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This Kingston Buddhist suggests giving Peace a Chance
By Mark Bergin, Kingston EMC, March 3, 2011
Kingston, Ontario (Canada) -- The Kuluta Buddhist Centre at 182 Wellington Street is a centre for peaceful spiritual exploration. It offers Kingstonians a setting for quiet reflection and spiritual growth.
<< The Kululta Buddhist Centre's resident teacher, Kelsang Donsang, is an ordained Buddhist monk.
Mark Bergin, Kingston EMC
The Kuluta Centre opened in 1998 and moved to its current Wellington Street location about four years ago.
"It's a place open to everyone to practise meditation, find inner peace and make life meaningful," said Kelsang Donsang, the resident teacher at the centre. "It's not about becoming a Buddhist."
Donsang explained that anyone who visits can take what they need and leave aside whatever doesn't fit. People don't have to change their own beliefs to benefit from Buddhism's practises. He said part of the centre's mandate is to help people find inner peace.
"There's no proselytizing," said Donsang. He added, "This is not a theistic religion."
But there is equality.
"There is no male, there is no female in enlightenment. These are mere illusions."
Donsang explained that Buddha Shakyamuni, known as the historical Buddha, the founder of Buddhism, is whom the public associates with the spiritual discipline. But there have been many Buddhas, enlightened ones.
The teachings are practical in orientation and at the same time challenge our ordinary ways of thinking. Buddha presented a complete path to enlightenment. Practitiners can listen to and practise the teachings on whatever level is comfortable.
Buddhism sounds simple: practise the teachings of Buddha. These teachings are also called Dharma, which means protection. By practising these teachings, living beings will find themselves protected from suffering.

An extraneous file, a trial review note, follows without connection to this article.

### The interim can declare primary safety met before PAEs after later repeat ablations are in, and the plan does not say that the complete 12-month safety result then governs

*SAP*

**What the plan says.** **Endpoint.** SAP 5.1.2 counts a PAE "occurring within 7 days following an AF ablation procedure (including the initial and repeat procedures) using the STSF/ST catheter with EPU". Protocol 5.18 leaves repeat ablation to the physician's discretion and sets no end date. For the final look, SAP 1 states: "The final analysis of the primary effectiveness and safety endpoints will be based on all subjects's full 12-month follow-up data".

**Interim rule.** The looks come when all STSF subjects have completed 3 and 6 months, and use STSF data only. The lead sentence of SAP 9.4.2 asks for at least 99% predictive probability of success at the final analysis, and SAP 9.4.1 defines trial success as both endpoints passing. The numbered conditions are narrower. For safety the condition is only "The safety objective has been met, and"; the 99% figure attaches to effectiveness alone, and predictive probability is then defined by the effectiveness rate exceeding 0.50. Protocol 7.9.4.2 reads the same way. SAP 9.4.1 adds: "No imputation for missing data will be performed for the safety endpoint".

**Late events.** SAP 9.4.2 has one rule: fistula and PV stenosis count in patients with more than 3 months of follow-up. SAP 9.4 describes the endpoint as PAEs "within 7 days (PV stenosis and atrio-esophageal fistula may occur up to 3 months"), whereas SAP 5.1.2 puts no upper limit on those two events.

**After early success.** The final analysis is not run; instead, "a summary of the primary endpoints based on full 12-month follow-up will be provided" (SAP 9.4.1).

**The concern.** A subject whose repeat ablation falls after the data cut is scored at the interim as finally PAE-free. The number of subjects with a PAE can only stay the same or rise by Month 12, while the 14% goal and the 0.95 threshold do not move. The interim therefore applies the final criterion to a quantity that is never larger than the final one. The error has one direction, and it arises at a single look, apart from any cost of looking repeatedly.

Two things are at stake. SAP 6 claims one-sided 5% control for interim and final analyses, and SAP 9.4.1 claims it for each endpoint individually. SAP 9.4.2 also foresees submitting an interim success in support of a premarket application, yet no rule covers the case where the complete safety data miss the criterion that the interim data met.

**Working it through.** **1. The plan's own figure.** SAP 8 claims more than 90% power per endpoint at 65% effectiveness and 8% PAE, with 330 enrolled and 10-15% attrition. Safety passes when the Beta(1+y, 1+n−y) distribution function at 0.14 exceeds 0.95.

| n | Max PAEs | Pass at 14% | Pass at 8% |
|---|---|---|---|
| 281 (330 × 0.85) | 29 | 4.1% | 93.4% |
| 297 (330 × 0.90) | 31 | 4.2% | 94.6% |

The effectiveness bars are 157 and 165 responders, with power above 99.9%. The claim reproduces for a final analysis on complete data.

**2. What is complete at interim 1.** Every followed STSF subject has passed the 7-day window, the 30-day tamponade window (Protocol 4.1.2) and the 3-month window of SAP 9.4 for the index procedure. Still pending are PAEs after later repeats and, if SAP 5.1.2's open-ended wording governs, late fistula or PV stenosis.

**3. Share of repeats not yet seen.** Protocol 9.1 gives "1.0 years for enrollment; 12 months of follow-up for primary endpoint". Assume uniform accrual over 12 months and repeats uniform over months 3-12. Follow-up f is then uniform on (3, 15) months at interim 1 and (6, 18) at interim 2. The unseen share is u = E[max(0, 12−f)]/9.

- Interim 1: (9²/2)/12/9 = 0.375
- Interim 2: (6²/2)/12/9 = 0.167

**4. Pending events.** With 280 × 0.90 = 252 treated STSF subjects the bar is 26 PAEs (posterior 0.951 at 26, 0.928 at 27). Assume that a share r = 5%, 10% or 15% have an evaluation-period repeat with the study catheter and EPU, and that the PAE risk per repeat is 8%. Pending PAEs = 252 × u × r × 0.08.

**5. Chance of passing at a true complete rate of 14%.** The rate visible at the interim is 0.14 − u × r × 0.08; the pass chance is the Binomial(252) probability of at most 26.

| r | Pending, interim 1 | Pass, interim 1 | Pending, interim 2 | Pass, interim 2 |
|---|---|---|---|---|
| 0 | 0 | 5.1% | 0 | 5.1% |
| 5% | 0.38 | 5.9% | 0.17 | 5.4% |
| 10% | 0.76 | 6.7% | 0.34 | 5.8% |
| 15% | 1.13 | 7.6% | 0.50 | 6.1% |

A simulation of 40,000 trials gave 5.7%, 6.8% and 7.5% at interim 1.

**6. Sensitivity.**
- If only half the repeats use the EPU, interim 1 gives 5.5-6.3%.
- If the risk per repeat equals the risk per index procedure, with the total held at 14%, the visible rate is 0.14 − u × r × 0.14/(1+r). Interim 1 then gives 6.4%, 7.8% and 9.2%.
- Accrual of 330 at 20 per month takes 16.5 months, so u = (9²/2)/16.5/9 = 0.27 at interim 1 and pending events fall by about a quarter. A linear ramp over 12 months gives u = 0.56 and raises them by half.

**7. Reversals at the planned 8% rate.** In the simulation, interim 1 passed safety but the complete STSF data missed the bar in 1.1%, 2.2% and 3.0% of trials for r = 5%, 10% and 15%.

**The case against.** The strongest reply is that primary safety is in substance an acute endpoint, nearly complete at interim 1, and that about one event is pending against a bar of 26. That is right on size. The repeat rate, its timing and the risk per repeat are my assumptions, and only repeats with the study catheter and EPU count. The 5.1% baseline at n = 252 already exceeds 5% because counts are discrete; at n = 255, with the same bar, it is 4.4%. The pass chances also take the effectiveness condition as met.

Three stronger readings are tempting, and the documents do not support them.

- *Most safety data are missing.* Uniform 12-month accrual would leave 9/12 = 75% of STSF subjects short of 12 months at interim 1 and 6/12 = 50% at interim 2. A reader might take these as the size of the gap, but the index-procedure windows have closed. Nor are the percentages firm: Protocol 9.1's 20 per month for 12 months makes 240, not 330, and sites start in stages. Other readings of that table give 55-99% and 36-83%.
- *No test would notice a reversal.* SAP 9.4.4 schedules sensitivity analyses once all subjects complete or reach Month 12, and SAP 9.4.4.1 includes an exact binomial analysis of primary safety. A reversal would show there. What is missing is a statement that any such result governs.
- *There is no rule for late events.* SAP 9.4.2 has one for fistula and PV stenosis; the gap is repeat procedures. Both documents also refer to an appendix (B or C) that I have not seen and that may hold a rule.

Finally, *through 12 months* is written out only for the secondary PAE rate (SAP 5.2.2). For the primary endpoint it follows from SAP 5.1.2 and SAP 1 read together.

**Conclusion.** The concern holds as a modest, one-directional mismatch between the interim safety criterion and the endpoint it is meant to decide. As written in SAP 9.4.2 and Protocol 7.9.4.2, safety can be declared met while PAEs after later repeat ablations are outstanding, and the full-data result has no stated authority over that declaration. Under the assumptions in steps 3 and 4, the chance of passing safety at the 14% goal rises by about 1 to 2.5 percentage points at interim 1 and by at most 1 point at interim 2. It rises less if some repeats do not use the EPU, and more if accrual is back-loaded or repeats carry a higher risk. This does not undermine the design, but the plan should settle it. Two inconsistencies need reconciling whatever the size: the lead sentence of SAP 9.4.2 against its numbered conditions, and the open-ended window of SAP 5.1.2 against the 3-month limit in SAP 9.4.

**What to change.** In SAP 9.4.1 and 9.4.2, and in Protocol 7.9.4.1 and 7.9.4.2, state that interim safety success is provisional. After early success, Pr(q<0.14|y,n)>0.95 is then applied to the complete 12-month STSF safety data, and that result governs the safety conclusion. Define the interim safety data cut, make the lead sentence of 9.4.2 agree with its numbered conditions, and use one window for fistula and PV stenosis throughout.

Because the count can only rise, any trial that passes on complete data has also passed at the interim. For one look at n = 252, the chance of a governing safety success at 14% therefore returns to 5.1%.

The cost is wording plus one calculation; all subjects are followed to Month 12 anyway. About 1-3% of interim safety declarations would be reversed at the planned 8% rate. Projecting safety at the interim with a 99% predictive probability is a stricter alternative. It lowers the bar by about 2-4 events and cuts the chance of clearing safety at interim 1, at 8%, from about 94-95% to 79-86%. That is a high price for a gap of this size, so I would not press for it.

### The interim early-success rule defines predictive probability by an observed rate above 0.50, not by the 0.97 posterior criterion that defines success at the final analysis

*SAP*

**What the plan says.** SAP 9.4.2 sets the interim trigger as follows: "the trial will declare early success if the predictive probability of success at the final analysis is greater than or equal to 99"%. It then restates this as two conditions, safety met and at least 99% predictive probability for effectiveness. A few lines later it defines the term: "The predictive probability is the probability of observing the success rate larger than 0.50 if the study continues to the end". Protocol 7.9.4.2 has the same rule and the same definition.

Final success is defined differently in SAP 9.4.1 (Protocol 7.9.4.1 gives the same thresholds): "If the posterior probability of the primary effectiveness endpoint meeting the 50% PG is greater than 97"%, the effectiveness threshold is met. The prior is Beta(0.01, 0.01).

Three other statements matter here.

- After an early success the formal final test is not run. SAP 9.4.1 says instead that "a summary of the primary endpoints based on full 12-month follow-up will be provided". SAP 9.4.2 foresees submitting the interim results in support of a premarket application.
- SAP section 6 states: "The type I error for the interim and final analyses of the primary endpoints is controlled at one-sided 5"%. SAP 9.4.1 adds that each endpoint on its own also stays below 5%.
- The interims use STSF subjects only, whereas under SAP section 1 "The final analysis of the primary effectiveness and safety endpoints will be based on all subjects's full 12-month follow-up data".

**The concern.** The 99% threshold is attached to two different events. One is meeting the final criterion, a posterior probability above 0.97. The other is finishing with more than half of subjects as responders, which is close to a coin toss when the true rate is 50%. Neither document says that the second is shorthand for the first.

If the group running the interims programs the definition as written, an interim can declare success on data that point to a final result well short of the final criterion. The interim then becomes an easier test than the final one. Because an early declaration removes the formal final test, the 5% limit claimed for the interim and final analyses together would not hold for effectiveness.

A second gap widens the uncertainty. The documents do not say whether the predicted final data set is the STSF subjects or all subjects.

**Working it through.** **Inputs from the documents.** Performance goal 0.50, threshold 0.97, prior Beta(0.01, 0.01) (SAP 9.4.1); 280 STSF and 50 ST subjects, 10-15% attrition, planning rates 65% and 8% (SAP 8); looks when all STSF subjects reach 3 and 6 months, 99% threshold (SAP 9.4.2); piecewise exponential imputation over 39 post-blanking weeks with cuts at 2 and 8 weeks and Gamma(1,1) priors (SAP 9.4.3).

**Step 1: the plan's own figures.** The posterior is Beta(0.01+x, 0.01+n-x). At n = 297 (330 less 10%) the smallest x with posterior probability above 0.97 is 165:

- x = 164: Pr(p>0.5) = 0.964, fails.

It's the application that gets tricky. Life's distractions get in the way. Our mind tricks us.
Donsang is the only ordained monk in Kingston. He was born in Montreal of non-practising Roman Catholic parents.
"My parents were always spiritual and virtuous," he said. "Eventually it made sense to look for happiness in a spiritual way."
He became intrigued when he heard the Buddhist statement, "Happiness is in your heart." He started to practise Buddhism on his own, initially following a Zen tradition. He became part of a centre in Montreal, where he ended up teaching Buddhism. In 2007 he was ordained as a monk, a process in which a practitioner symbolically changes their appearance, name and mind, and takes vows.
"There are hundreds of vows, condensed to ten," said Donsang. The vows include abandoning acts like killing, stealing, lying and cheating. They also involve reducing the desire for worldly pleasures and meaningless activities.
"No one is expected to take vows," said Donsang. "The vows are a gift, not a burden."
Donsang explained that there is no one way to practise Buddhism. There are more than 40 traditions, each with their own ways and methods.
"Buddha taught for 45 years," said Donsang. "Buddha taught differently to different people, according to personal needs. No tradition belittles others. We are all following Buddha according to what is best for us."
Some traditions follow early teachings of Buddha, others adhere to later teachings, some are faithful to all the teachings.
In addition to its Kingston location, the Kuluta Buddhist Centre holds classes in Belleville, Brockville and Napanee. Many of the centre's events are open to the public. You can find out about programs at www.kuluta.org.
The centre's philosophy is that to achieve world peace, we first have to develop inner peace.
At the Wellington Street location on Sunday mornings meditations and chanted prayers for world peace are held at 10 a.m.
For a feeling of calmness in the middle of the day, informal guided meditations (free) are held there during lunchtime on Mondays and Wednesdays at 12:15 p.m.
Becoming a Better Human Being classes ($10 fee) are held on Tuesdays at 7 p.m. These classes introduce basic Buddhist meditation, psychology, and philosophy.
Donsang is also a Buddhist chaplain and takes his work into local prisons several days a week.
Sitting on the floor of the Kuluta Buddhist Centre, drinking tea with Kelsang Donsang, I was, I suppose, involved in a form of Buddhist practice. Peaceful. No distractions. Or, what distractions that existed, were kept outside of self. The way of the Buddha. The way of the Buddhist.
For more information: www.kuluta.org